The political climate in Egypt, a country that accounts for one-quarter of the Arab world’s population, has become increasingly inhospitable to public debate or criticism. What is Egypt afraid of?
The Middle East Program produced 24 publications and 63 meetings and events.
The Iranian judiciary has extended its detention of Washington Post correspondent Jason Rezaian by as much as two months. Haleh Esfandiari gives three possible reasons for the continued imprisonment of an innocent journalist.
"Gaziantep, a city in southern Turkey some forty miles from the Syrian border, has become a bustling hub at the center of the Middle East’s latest conflict. It’s a destination for spies and refugees, insurgent fighters and rebel leaders, foreign-aid workers and covert jihadists—all enmeshed in Syria’s multisided war," writes Robin Wright.
Despite the failure to secure a deal on Monday, the diplomatic tone between Tehran and Washington has become almost civil, and occasionally even friendly, writes Robin Wright.
"Here are the four faulty (or yet to be realized) assumptions that drove the talented and committed U.S. negotiators to believe that a comprehensive agreement was possible," writes Aaron David Miller and Jason Brodsky.
"Western negotiators and Iran had more than a year to reach a comprehensive deal. Despite repeated assertions that Nov. 24 was a firm deadline, it seems that neither side took the date seriously," write Haleh Esfandiari and Robert S. Litwak.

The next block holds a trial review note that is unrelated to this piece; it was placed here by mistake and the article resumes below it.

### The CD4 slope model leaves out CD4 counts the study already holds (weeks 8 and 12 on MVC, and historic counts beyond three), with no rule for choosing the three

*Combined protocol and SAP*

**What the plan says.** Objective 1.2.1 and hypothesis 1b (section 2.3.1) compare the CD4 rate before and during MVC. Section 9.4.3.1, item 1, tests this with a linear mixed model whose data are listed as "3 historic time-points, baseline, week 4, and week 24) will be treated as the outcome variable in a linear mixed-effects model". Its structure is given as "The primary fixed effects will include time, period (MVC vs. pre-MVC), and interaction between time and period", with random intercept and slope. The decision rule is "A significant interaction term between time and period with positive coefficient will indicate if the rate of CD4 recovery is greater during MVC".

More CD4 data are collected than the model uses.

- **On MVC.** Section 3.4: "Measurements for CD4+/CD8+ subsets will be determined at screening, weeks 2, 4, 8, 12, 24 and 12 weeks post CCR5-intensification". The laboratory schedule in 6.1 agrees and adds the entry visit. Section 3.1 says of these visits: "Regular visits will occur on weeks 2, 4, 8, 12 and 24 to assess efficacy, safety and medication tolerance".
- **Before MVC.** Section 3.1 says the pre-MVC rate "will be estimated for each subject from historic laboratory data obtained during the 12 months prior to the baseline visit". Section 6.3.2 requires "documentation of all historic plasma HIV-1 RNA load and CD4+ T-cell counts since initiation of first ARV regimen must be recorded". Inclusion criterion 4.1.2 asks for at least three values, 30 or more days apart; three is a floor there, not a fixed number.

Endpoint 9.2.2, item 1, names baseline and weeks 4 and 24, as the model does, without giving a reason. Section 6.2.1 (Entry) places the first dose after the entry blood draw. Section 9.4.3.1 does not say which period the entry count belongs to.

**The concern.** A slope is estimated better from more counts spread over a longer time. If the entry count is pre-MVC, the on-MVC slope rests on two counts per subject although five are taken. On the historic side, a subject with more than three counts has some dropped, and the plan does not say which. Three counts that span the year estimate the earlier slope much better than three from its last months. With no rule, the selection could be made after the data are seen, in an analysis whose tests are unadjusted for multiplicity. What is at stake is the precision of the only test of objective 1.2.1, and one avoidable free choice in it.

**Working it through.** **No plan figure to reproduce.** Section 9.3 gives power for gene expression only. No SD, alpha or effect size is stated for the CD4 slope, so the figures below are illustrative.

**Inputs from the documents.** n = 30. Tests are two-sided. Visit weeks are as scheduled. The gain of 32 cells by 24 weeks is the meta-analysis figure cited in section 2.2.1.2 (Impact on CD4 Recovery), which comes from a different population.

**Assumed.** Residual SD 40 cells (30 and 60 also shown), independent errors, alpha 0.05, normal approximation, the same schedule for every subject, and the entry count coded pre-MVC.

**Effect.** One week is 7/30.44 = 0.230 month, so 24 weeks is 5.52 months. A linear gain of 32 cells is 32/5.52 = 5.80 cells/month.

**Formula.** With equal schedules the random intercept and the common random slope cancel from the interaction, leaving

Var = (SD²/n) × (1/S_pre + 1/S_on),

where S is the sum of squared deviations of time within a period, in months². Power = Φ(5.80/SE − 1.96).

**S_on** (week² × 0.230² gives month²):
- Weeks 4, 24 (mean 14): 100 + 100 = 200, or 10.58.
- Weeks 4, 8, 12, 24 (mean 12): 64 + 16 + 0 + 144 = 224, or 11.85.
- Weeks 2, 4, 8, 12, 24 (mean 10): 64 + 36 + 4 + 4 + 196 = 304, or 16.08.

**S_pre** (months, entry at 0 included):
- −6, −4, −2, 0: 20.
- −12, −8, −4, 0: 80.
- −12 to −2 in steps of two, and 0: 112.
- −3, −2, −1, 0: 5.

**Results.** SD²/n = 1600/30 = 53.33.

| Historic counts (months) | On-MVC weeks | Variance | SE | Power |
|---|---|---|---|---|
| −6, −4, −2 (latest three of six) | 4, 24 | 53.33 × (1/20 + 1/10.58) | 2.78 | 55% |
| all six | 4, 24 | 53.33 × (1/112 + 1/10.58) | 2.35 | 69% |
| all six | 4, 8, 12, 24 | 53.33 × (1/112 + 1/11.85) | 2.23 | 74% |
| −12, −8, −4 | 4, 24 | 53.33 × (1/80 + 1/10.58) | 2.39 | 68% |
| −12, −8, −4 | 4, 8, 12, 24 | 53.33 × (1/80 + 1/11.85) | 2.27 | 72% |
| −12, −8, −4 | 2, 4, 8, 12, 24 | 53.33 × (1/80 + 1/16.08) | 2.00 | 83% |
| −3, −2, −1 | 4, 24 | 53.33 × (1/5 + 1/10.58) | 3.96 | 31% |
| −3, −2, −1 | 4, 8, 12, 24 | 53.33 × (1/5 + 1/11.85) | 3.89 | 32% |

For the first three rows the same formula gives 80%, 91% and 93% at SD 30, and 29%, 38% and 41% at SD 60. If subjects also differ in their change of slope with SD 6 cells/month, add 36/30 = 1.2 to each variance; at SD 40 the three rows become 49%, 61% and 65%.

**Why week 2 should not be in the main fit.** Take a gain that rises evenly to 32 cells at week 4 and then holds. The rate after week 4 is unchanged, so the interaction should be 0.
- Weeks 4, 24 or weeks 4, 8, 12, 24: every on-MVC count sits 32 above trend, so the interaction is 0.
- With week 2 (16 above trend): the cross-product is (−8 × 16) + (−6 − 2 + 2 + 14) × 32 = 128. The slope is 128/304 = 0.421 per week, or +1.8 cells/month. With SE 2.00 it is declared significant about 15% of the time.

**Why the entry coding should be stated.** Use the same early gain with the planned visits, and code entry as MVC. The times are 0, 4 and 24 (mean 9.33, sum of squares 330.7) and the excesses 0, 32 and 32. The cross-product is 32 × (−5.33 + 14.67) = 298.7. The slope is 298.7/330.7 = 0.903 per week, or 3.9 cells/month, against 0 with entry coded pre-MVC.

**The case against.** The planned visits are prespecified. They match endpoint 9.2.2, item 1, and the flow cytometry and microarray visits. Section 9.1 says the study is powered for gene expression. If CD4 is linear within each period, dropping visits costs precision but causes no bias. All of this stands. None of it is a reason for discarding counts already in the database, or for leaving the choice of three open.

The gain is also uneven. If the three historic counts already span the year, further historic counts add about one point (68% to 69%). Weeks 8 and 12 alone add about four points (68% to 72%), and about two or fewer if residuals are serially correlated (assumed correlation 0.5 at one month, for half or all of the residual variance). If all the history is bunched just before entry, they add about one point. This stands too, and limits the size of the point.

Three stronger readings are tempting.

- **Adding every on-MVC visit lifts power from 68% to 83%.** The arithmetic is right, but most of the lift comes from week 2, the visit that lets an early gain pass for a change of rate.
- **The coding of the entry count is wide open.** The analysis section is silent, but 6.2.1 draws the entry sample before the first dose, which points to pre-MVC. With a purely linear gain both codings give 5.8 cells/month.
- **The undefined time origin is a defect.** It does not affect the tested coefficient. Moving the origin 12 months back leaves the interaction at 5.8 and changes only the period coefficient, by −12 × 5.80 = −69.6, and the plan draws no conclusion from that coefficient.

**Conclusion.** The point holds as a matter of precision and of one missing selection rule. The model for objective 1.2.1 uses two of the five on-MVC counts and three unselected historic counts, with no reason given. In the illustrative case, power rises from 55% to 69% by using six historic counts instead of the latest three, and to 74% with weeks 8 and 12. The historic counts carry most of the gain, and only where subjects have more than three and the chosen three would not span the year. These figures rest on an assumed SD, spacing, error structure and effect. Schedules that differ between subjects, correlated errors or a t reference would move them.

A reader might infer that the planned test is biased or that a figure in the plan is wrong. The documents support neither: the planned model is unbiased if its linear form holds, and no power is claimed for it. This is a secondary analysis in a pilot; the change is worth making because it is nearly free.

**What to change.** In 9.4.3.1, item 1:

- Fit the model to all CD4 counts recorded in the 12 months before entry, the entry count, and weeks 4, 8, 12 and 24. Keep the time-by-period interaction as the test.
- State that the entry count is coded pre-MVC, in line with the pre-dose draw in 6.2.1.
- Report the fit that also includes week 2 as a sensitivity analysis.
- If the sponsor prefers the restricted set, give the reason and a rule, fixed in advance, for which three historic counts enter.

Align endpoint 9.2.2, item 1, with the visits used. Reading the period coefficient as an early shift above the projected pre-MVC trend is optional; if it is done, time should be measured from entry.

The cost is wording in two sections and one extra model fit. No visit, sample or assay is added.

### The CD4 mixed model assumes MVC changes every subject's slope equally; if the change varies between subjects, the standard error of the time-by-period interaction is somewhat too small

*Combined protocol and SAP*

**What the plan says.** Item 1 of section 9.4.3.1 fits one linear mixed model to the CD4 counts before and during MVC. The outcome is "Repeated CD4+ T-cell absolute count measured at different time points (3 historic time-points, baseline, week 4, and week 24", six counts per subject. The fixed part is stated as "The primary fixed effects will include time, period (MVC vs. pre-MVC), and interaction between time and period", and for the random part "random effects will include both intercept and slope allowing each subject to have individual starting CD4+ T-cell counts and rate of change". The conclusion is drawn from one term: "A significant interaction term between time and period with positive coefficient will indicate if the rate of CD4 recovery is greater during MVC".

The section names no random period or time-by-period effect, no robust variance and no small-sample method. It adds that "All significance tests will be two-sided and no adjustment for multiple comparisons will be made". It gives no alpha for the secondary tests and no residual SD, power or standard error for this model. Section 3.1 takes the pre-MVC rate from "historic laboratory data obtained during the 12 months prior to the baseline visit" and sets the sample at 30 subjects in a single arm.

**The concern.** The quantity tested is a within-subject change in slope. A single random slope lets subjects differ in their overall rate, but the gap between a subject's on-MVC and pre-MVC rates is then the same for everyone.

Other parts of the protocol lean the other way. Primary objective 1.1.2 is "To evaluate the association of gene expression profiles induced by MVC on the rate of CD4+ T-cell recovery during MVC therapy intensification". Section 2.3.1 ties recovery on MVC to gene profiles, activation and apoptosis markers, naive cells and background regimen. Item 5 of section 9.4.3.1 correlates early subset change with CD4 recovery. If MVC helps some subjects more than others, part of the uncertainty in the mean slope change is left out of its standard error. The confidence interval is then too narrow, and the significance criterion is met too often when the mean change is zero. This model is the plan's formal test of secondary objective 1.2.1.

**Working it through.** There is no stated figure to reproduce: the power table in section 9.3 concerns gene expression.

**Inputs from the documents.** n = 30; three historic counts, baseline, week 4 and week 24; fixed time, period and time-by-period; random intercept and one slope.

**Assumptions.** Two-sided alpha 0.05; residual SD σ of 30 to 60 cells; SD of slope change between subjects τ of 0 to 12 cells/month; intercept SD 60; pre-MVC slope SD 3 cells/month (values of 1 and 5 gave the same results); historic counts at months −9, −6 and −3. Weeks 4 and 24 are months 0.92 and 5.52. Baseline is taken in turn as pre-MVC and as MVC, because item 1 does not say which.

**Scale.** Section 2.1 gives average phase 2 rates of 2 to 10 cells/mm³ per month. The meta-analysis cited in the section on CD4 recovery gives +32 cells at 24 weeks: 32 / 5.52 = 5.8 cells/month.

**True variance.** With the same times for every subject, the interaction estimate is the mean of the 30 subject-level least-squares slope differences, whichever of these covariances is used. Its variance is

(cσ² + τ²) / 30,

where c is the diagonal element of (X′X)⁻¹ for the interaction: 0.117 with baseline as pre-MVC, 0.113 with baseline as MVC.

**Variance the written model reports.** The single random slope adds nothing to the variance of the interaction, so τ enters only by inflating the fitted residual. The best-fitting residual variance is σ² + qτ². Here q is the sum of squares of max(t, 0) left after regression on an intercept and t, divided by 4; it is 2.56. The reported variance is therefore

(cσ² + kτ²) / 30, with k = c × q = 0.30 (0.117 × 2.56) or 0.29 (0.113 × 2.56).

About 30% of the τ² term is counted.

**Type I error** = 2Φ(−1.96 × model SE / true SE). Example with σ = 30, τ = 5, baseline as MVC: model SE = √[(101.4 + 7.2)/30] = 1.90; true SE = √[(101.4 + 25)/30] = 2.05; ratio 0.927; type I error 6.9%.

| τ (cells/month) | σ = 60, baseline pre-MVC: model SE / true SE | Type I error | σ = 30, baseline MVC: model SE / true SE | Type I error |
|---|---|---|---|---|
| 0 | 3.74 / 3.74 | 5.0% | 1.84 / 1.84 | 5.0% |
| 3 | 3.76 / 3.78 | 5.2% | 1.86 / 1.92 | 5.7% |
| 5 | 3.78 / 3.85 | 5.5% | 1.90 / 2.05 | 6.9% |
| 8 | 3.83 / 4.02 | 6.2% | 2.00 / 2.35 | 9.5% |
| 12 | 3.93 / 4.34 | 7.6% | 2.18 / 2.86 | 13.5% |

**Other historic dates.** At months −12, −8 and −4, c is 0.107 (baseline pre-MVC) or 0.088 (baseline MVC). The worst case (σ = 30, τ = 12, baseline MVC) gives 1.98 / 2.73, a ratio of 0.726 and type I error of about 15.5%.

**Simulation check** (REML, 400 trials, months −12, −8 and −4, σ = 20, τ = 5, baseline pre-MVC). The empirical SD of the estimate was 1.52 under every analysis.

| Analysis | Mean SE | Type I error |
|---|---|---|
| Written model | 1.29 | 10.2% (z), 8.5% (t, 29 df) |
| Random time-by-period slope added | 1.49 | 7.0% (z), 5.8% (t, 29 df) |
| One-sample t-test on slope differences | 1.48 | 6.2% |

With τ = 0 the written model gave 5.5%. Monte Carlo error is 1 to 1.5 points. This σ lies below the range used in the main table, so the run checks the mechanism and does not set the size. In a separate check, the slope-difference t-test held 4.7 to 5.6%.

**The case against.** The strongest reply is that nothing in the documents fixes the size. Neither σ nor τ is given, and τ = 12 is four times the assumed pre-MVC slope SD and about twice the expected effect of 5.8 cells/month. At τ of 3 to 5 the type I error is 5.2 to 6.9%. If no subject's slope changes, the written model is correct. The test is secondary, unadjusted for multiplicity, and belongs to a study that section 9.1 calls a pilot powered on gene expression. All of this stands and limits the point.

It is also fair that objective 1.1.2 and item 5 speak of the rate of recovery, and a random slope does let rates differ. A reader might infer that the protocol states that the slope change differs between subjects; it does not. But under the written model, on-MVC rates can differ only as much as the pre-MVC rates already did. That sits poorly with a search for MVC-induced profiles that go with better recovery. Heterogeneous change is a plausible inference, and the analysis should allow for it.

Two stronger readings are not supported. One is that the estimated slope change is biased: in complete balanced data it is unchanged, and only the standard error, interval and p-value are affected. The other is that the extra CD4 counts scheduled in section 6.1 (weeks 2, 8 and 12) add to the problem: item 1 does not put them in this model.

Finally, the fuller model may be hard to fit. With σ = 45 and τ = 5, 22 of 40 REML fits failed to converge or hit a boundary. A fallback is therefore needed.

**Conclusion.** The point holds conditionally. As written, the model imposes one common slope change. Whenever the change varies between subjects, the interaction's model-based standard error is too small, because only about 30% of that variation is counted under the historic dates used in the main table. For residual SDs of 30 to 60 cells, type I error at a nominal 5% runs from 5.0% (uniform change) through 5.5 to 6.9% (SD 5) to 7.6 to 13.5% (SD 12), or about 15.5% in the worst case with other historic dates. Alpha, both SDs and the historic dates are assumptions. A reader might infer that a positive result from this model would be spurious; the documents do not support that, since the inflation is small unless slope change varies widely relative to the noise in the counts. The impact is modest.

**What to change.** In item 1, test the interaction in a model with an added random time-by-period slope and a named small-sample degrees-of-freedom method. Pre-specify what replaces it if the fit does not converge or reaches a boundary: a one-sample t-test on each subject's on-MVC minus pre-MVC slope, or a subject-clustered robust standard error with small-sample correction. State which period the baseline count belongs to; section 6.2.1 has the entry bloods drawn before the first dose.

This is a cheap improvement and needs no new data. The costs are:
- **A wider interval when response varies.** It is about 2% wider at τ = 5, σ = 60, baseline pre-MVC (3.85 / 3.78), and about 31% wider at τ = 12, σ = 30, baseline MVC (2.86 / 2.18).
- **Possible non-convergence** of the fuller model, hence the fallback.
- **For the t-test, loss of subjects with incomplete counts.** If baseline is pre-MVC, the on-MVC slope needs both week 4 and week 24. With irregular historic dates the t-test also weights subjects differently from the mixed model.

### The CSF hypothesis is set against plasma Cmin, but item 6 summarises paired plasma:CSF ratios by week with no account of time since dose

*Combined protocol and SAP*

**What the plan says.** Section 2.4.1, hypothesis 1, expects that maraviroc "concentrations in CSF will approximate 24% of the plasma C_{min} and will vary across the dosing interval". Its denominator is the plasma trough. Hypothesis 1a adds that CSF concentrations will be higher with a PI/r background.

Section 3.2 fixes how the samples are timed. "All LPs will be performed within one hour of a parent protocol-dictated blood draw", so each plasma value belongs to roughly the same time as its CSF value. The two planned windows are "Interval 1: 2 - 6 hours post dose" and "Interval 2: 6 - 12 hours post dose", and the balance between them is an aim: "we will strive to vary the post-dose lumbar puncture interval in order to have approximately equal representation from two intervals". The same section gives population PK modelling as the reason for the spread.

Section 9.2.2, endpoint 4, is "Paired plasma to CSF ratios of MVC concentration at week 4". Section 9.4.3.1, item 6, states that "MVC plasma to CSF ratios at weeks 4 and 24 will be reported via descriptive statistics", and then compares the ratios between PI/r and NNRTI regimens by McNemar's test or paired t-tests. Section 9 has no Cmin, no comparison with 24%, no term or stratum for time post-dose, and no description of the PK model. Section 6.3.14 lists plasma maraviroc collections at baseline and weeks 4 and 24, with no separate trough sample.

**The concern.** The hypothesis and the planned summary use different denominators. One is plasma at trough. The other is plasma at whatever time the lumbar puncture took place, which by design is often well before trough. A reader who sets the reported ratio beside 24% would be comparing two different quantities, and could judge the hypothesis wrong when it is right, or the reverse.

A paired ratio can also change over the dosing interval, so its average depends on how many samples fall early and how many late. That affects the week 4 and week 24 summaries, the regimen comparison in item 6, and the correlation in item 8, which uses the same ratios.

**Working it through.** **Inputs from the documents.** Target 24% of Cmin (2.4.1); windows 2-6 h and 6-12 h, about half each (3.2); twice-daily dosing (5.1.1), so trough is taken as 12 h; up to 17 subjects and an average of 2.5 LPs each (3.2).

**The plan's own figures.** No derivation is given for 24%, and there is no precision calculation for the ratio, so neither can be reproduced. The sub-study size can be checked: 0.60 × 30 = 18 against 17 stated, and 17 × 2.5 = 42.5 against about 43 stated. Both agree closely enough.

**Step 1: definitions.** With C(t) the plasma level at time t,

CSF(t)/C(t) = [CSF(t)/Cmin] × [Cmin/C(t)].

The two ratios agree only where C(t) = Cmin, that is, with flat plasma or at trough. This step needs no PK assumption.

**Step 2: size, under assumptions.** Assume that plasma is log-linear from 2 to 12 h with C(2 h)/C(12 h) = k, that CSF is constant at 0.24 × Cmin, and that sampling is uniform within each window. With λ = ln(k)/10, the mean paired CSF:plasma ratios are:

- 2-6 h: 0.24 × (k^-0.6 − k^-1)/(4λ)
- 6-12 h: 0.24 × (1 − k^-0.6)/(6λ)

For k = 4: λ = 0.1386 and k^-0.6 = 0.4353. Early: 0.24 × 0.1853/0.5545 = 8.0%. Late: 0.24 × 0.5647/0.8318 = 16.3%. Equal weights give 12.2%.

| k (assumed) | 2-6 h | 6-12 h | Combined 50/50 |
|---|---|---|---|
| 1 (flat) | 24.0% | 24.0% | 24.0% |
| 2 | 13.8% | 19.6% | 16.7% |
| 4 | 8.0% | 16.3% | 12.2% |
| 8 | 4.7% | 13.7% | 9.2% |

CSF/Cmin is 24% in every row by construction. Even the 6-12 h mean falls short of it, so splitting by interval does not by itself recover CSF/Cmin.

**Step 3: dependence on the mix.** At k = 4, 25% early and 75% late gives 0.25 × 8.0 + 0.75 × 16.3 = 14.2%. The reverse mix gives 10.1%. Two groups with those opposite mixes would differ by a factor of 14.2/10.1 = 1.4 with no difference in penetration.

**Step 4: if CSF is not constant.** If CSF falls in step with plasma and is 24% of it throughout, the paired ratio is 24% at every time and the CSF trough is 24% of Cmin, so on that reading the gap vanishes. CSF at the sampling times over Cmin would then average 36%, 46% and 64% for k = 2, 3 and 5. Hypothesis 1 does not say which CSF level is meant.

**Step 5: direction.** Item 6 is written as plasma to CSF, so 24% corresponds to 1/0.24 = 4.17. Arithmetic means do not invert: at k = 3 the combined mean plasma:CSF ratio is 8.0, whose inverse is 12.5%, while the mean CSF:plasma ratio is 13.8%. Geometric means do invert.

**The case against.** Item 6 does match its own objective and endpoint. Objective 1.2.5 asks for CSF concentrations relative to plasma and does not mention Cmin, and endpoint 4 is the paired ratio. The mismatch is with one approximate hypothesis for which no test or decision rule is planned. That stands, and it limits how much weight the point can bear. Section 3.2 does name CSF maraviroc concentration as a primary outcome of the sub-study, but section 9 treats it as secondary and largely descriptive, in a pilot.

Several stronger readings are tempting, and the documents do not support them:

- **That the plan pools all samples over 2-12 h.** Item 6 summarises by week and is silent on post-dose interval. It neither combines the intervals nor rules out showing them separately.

"On the morning I called my mother from my interrogation session to tell her I was being taken to prison, I urged her to be strong. “You be strong,” she replied," writes Haleh Esfandiari.
When it comes to falling oil prices, good news at the pump could be very bad news when it comes to geopolitics. Many oil exporting nations could be facing fiscal and political calamity if prices were to drop and remain at levels lower than $100 per barrel. A panel of topic and regional experts discussed the situation during a recent Wilson Center event. That’s the focus of this edition of REWIND.
With the latest deadline approaching, P5+1 and Iranian negotiators are attempting to make headway on a long awaited deal over Iran’s nuclear program. Is a deal possible or likely? What will it take to reach a compromise? And if talks break down, what are the consequences? Robert Litwak has been following the story and provides an overview of the possibilities in this edition of Wilson Center NOW.